The Sony X850F is more suitable for a large room with wide seating arrangement as it has better viewing angles. If you will be sitting right in front of the TV, then the Sony X900F is a much better choice. The X900F has higher native contrast ratio, and better local dimming and black uniformity that produce deep blacks in a dark room. Also, the X900F has better HDR peak brightness that allows it to display a rich and vivid HDR content much better than the X850F. Finally, the X900F has a faster response time which is great for fast action.
The Sony X900F is slightly better than the Samsung 2018 Q7FN QLED TV. The X900F has a much better full array local dimming feature that improves dark room performance. The Samsung Q7FN has less input lag for gaming, and supports new gaming features like auto low latency mode and has a variable refresh rate when connected with a supported device.
The Sony X900F is a slightly better TV than the TCL 6 Series/R625 2019. The Sony can get brighter for HDR content, has much better gray uniformity, significantly better reflection handling, better motion handling, and has way more accurate colors out-of-the-box. On the other hand, the TCL has a better local dimming feature, a wider color gamut, an easier-to-use smart interface, and lower input lag.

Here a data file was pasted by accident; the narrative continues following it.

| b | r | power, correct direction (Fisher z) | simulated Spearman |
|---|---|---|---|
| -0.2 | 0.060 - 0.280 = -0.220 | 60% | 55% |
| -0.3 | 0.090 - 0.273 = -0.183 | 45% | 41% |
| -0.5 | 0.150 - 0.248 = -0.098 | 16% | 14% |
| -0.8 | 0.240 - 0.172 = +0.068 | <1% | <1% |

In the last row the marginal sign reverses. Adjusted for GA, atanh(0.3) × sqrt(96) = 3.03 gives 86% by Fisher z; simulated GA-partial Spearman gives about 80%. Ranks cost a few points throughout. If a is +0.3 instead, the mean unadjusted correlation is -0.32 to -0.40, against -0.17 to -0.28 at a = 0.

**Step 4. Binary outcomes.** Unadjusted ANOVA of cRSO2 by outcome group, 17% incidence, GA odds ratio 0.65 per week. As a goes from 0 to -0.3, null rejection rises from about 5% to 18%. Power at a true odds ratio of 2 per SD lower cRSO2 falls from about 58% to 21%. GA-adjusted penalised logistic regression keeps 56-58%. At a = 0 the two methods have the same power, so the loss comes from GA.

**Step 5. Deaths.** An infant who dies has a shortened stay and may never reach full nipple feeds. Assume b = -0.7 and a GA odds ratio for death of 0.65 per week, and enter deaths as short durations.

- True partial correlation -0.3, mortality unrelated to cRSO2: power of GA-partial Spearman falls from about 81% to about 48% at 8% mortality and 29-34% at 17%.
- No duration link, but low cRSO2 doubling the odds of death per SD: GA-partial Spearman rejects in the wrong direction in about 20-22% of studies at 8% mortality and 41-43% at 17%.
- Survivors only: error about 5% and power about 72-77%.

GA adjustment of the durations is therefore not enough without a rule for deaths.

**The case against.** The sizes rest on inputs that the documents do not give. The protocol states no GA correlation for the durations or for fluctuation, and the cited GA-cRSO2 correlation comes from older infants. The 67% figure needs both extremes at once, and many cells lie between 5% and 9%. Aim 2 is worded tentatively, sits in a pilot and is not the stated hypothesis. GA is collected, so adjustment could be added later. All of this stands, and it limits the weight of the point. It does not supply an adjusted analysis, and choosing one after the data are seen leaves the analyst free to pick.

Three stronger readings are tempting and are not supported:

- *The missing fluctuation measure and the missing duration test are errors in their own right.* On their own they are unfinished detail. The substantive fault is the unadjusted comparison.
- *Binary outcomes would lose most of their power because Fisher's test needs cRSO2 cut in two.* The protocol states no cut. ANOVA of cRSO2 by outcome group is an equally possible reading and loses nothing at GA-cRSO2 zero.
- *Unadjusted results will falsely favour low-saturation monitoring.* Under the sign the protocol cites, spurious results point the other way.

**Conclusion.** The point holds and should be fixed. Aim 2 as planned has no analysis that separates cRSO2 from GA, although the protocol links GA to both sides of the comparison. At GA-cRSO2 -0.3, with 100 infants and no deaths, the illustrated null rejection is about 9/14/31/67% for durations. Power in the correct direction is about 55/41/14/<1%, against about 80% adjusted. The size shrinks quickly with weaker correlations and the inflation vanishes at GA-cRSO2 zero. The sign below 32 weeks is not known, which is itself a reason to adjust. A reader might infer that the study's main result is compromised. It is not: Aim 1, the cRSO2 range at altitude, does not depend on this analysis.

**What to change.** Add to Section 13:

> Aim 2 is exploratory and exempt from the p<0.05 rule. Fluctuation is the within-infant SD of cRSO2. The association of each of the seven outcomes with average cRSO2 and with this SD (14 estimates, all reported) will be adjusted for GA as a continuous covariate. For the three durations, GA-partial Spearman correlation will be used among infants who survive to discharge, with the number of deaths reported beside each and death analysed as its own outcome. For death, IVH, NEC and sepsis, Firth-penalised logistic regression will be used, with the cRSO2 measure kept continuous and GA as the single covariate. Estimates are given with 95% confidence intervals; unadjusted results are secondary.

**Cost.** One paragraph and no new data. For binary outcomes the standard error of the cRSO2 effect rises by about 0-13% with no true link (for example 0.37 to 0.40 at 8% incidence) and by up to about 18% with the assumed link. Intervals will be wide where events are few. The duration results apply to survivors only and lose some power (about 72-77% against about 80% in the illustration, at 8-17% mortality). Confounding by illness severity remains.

The Sony A8F is better than the Sony X900F, unless the possibility of burn-in inherit in OLED technology concerns you. The A8F delivers a perfect dark room experience, as the self-emissive technology can turn off or dim individual pixels. The A8F has much wider viewing angles and better reflection handling. The X900F uses a VA panel, which isn't expected to experience burn-in.
The Samsung Q80R is better than the Sony X900F. The Samsung Q80R has wider viewing angles thanks to the 'Ultra Viewing Angle' technology. The local dimming support is better on the Q80R, as is the overall dark room performance, thanks to the deep uniform blacks. The Samsung Q80R is a better choice for gamers, as it has a lower input lag and is packed with gaming features like FreeSync support. The Sony X900F has slightly crisper motion thanks to the faster response time.